PBC opposes 5 percent additional tax proposal on manufacturers unable to export

Our Correspondent
August 19, 2022

KARACHI: Pakistan Business Council on Thursday urged the government to abandon plans for an additional 5 percent tax on manufacturing businesses, which fail to export at least 10 percent of their...

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KARACHI: Pakistan Business Council (PBC) on Thursday urged the government to abandon plans for an additional 5 percent tax on manufacturing businesses, which fail to export at least 10 percent of their turnover of Rs50 million.

“We urge you to reconsider this proposal, especially as it comes after imposition of Super Tax and higher taxes on salaries,” PBC said in a letter to the Finance Minister Miftah Ismail. “For those in the private sector, this represents a perfect storm and amounts to killing the goose that lays the golden egg.”

“Resorting to tax the manufacturing sector at 34 percent to make up for shortfalls from retail and other sectors is unfair and unreasonable and will only encourage further informalization of the economy,” the council said.

The government move is purported to offset the loss of revenue from traders and appears to be positioned with the positive optics of encouraging exports to help manage the balance of trade.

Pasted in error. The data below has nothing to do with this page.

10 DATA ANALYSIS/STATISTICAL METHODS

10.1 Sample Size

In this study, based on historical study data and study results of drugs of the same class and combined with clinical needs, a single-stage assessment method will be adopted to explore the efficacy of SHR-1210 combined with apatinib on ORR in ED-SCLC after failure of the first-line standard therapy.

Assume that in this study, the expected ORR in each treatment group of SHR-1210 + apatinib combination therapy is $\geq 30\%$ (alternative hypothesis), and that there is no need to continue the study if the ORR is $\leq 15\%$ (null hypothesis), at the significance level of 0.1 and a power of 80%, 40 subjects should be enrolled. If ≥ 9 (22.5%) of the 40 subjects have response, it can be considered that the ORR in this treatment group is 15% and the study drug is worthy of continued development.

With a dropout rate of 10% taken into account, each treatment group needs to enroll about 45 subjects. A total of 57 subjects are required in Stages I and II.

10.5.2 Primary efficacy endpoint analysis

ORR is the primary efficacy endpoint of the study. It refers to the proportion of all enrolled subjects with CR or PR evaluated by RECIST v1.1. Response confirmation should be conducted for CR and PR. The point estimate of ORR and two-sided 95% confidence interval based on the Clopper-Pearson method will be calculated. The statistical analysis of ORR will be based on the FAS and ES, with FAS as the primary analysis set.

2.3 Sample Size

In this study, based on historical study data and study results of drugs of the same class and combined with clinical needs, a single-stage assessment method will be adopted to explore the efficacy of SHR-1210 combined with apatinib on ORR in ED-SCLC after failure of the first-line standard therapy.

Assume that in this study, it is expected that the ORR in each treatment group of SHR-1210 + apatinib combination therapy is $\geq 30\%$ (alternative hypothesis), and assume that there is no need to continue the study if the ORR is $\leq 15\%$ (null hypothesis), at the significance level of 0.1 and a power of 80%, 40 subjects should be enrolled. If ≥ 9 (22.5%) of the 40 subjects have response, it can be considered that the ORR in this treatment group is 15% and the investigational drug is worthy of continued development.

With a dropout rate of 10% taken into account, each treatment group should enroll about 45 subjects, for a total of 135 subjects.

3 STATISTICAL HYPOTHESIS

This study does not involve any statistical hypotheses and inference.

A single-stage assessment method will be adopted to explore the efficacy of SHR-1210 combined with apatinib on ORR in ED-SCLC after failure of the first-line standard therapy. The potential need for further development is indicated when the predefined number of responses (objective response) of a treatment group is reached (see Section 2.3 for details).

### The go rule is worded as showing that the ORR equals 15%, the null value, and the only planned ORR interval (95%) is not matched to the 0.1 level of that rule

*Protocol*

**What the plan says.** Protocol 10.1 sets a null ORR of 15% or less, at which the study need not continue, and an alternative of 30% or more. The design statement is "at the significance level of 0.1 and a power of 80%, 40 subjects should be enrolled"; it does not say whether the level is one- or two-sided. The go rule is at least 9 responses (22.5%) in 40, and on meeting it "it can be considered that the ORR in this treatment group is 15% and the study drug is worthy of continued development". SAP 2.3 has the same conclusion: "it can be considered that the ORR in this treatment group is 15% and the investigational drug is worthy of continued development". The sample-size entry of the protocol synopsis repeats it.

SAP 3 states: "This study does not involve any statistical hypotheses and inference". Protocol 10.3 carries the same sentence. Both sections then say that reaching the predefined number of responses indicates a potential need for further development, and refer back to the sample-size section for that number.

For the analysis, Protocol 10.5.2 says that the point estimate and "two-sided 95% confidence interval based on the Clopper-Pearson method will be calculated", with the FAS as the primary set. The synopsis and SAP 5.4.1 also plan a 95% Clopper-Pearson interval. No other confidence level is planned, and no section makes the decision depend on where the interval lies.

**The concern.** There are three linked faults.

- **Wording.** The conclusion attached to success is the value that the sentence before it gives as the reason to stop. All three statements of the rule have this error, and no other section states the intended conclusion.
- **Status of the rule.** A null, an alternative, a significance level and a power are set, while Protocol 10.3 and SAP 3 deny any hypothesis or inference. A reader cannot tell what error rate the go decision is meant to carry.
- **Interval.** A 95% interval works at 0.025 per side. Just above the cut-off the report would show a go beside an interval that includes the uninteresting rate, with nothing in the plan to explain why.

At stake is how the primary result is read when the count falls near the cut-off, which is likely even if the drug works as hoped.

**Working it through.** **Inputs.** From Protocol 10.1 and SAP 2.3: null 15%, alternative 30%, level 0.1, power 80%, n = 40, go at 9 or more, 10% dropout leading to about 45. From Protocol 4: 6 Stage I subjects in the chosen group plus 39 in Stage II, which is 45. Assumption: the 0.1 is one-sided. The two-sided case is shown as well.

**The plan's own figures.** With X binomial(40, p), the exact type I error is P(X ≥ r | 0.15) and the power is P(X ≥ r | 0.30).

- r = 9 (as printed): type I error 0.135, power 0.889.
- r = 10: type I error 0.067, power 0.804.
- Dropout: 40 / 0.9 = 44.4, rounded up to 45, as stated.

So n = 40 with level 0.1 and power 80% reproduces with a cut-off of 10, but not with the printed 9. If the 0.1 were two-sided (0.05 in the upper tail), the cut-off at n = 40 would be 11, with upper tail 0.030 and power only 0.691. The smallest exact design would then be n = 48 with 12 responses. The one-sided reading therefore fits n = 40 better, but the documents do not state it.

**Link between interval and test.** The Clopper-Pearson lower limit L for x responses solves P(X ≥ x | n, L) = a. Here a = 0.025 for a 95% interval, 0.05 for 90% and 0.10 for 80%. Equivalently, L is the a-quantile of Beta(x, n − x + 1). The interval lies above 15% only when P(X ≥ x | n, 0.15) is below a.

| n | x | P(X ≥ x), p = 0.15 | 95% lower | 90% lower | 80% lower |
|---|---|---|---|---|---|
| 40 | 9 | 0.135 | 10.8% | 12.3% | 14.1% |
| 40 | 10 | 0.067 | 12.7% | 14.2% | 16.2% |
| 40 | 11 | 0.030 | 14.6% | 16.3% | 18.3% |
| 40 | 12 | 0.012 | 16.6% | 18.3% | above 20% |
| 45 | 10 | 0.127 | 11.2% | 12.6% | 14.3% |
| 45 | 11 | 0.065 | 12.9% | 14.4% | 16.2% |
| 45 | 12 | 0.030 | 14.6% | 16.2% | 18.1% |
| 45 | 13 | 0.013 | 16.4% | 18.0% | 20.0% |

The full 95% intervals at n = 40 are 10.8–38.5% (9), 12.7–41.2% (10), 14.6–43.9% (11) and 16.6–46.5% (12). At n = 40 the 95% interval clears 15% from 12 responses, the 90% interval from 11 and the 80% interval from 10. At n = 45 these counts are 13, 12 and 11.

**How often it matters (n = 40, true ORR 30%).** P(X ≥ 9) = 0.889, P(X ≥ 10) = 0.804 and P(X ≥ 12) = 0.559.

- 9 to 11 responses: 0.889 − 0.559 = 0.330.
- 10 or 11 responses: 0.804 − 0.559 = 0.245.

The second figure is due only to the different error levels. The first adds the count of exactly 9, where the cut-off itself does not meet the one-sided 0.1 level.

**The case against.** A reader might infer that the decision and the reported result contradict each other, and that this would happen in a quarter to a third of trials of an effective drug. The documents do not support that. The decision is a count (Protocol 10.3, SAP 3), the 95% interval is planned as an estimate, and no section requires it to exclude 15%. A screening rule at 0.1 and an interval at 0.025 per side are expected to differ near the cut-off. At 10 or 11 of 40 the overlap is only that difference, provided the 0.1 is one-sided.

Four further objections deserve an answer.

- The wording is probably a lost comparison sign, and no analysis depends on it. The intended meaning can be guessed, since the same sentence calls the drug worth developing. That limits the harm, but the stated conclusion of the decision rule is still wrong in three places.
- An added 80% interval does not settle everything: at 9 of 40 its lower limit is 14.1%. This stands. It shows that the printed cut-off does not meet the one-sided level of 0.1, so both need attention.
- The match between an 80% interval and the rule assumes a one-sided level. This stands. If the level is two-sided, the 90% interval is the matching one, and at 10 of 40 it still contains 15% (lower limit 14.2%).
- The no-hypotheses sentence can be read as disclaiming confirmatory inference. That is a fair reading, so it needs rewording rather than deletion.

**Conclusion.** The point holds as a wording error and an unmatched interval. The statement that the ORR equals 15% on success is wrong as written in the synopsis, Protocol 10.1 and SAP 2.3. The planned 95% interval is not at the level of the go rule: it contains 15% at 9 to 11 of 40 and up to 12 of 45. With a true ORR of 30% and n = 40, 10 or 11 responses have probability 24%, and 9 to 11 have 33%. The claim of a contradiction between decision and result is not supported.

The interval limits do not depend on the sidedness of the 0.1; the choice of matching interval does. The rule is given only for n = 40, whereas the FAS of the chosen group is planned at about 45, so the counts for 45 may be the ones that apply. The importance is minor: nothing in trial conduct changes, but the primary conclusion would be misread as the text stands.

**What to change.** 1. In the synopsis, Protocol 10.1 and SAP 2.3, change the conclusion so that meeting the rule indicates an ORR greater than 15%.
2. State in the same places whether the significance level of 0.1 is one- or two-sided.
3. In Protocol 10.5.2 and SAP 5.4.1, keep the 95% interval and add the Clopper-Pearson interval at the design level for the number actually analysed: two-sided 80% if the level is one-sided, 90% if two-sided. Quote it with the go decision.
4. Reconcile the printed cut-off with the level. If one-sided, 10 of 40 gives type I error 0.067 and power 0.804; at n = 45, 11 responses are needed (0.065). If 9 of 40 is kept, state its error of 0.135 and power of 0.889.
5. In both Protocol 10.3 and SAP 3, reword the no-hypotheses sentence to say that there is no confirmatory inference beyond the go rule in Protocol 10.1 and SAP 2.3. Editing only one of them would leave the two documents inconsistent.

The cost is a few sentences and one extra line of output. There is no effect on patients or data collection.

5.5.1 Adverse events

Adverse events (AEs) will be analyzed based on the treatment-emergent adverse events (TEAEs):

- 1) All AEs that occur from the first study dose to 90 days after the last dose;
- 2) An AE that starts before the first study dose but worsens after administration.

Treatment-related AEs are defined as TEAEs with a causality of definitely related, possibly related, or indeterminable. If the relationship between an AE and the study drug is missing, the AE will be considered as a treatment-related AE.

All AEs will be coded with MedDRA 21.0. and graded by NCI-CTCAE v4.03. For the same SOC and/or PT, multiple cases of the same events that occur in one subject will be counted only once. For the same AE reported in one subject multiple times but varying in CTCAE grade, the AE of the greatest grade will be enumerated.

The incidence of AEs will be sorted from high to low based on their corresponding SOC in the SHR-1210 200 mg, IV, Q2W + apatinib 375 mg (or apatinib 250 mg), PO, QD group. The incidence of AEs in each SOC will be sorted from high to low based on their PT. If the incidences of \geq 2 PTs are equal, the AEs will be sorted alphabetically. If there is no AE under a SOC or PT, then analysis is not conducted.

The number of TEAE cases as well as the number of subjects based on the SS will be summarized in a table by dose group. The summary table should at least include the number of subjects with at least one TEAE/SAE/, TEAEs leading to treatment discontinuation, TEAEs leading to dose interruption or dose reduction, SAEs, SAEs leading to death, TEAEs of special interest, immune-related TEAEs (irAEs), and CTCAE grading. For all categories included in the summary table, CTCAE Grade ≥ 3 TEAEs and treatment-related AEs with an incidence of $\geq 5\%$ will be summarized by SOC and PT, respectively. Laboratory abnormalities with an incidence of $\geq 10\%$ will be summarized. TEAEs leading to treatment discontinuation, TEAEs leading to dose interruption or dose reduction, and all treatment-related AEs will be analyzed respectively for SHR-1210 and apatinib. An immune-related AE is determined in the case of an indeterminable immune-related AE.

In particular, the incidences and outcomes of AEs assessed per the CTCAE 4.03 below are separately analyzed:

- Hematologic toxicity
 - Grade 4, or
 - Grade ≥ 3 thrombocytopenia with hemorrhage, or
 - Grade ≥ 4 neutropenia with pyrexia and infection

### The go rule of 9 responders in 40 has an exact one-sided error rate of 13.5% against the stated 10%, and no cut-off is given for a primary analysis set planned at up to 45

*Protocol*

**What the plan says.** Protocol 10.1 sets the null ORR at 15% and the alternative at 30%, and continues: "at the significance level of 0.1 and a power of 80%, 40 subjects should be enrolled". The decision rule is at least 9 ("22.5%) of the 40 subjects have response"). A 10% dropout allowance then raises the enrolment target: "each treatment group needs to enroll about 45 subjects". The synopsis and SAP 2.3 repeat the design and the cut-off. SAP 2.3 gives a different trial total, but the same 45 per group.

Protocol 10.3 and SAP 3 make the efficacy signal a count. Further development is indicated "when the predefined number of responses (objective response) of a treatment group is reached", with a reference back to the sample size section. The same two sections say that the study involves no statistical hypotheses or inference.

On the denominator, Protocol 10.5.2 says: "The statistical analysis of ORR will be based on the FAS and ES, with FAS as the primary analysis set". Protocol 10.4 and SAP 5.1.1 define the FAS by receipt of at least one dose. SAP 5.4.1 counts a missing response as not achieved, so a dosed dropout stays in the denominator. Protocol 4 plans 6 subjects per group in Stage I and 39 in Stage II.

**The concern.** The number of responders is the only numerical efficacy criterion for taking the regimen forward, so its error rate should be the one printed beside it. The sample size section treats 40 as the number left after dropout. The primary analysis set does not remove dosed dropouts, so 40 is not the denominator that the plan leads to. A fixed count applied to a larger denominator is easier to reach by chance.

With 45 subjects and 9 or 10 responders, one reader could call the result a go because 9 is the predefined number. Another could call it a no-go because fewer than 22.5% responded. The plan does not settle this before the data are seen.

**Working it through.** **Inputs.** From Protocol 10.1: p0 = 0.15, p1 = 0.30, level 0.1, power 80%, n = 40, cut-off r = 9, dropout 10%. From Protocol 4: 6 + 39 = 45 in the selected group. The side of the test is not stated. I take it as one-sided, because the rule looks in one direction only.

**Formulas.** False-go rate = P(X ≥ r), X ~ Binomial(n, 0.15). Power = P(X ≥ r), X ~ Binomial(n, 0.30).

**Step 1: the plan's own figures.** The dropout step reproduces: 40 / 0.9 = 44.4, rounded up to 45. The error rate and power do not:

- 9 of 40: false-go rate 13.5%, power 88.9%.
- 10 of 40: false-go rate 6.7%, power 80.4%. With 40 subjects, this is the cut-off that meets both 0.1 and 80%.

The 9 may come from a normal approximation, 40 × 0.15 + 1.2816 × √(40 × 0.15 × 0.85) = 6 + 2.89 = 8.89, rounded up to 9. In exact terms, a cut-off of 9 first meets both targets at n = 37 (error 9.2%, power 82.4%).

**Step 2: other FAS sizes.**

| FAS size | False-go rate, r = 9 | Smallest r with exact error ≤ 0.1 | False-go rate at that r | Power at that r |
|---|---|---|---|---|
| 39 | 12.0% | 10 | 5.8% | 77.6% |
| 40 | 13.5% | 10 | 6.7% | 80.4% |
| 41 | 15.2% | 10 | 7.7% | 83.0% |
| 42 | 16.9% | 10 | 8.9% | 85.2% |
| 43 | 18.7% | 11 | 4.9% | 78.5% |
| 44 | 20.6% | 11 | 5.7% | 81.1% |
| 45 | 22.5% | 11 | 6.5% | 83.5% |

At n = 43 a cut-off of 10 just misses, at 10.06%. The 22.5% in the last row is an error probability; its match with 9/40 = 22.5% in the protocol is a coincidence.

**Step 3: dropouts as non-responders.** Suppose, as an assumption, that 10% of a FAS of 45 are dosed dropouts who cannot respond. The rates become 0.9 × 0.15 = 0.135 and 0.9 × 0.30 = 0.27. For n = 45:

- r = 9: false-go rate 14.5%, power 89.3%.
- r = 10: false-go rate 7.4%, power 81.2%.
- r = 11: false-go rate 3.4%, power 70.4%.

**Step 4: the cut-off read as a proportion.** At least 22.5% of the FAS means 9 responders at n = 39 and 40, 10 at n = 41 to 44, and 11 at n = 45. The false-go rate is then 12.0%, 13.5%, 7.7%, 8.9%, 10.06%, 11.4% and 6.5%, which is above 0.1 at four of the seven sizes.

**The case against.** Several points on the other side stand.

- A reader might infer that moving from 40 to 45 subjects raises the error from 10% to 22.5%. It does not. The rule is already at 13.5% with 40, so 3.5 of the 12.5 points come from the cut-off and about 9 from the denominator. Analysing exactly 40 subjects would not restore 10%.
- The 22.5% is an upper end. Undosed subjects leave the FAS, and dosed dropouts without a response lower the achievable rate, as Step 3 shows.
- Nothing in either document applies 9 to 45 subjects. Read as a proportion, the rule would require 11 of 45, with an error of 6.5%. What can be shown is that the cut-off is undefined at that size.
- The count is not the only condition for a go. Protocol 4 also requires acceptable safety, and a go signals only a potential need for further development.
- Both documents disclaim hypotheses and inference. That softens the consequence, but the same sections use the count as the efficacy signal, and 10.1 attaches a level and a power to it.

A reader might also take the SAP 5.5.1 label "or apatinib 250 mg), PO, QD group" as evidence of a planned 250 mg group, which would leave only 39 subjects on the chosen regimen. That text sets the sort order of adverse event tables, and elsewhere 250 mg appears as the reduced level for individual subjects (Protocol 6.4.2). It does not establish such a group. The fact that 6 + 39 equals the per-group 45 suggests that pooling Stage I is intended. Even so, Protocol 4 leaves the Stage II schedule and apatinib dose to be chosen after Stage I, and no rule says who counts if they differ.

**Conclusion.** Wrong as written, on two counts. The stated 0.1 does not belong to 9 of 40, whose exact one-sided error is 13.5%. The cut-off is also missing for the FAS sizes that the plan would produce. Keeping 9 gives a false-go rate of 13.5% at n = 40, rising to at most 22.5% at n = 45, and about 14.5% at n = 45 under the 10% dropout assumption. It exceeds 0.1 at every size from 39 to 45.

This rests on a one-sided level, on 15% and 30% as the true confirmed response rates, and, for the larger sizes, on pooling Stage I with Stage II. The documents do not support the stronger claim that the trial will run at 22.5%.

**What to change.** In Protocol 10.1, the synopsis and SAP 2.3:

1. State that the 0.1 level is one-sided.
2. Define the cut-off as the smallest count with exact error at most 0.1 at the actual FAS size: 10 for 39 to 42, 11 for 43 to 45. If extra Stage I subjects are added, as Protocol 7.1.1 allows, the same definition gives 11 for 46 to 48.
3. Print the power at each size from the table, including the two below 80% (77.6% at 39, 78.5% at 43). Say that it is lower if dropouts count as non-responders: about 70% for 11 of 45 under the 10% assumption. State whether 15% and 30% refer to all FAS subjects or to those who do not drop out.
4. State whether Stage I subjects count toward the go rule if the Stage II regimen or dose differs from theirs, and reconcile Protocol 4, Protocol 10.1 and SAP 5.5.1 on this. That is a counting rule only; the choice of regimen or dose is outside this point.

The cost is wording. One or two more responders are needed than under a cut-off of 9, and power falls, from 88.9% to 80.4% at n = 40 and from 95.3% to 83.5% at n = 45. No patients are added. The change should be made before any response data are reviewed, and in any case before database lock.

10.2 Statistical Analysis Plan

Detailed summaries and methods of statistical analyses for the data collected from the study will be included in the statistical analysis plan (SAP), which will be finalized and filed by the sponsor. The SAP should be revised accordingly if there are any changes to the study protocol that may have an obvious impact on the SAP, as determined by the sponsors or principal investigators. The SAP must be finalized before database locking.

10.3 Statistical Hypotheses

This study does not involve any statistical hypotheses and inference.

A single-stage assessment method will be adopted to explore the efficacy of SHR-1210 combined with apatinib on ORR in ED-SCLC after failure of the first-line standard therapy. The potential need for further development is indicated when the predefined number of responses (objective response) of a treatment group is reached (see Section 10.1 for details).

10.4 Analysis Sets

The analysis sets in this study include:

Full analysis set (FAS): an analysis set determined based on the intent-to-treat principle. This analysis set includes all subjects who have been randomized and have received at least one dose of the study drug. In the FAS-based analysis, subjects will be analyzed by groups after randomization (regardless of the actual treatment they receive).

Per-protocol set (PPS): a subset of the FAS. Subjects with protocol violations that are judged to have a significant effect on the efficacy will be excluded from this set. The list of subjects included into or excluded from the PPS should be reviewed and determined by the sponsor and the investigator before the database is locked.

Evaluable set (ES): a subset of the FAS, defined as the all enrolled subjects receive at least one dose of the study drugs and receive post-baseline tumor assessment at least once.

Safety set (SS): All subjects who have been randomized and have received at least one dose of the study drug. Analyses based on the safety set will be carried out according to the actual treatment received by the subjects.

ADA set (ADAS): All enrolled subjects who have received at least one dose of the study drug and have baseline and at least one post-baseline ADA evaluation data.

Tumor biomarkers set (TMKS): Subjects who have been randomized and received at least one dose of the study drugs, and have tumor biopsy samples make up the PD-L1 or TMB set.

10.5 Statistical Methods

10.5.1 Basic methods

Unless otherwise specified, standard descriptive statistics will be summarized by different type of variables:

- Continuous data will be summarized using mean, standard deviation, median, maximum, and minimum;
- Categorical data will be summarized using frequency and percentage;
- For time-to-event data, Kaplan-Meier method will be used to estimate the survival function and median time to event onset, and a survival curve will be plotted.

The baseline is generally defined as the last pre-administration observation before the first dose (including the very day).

“... it must be recognized that it is impossible for a business that has never exported to start exporting as much as 10 percent of its turnover, especially when these industries are denied energy at regionally competitive cost and when their current range of products are not designed for the export market,” the PBC said.

“This cannot succeed in an unlevel playing field in which traders and the informal sector enjoys an unfair competitive advantage.

PBC said the manufacturing sector represents 20 percent of GDP and already contributes 56 percent of national tax revenues.

“Also, that over the last couple of decades the country has been deindustrializing. This has not only resulted in loss of jobs and share of world exports, in a consumption-oriented economy, our inability to make basic goods also resulted in increased reliance on imports, with negative consequences on the balance of trade and the current account,” it said.

The council said any further stimulus for exports be phased over a 3–5-year period allowing those currently serving the domestic market to reconfigure their offerings in exchange for lower tax on profit from domestic sales.

Also, they should be provided energy at a cost comparable to the five core export sectors, at least for the proportion of items they will produce for exports. Likewise, they should be provided rebates and concessional credit to transform their units for the global market.

The current export rebates are not configured to expand the export basket as they are targeted at promoting traditional exports. Most businesses serving the domestic market are unlikely to be engaged in manufacture traditional items for exports.

PBC has for long supported export-oriented FDI. Measures that we suggest above and a phased programme would encourage subsidiaries of MNCs operating in Pakistan to compete for a share of their global value chain.



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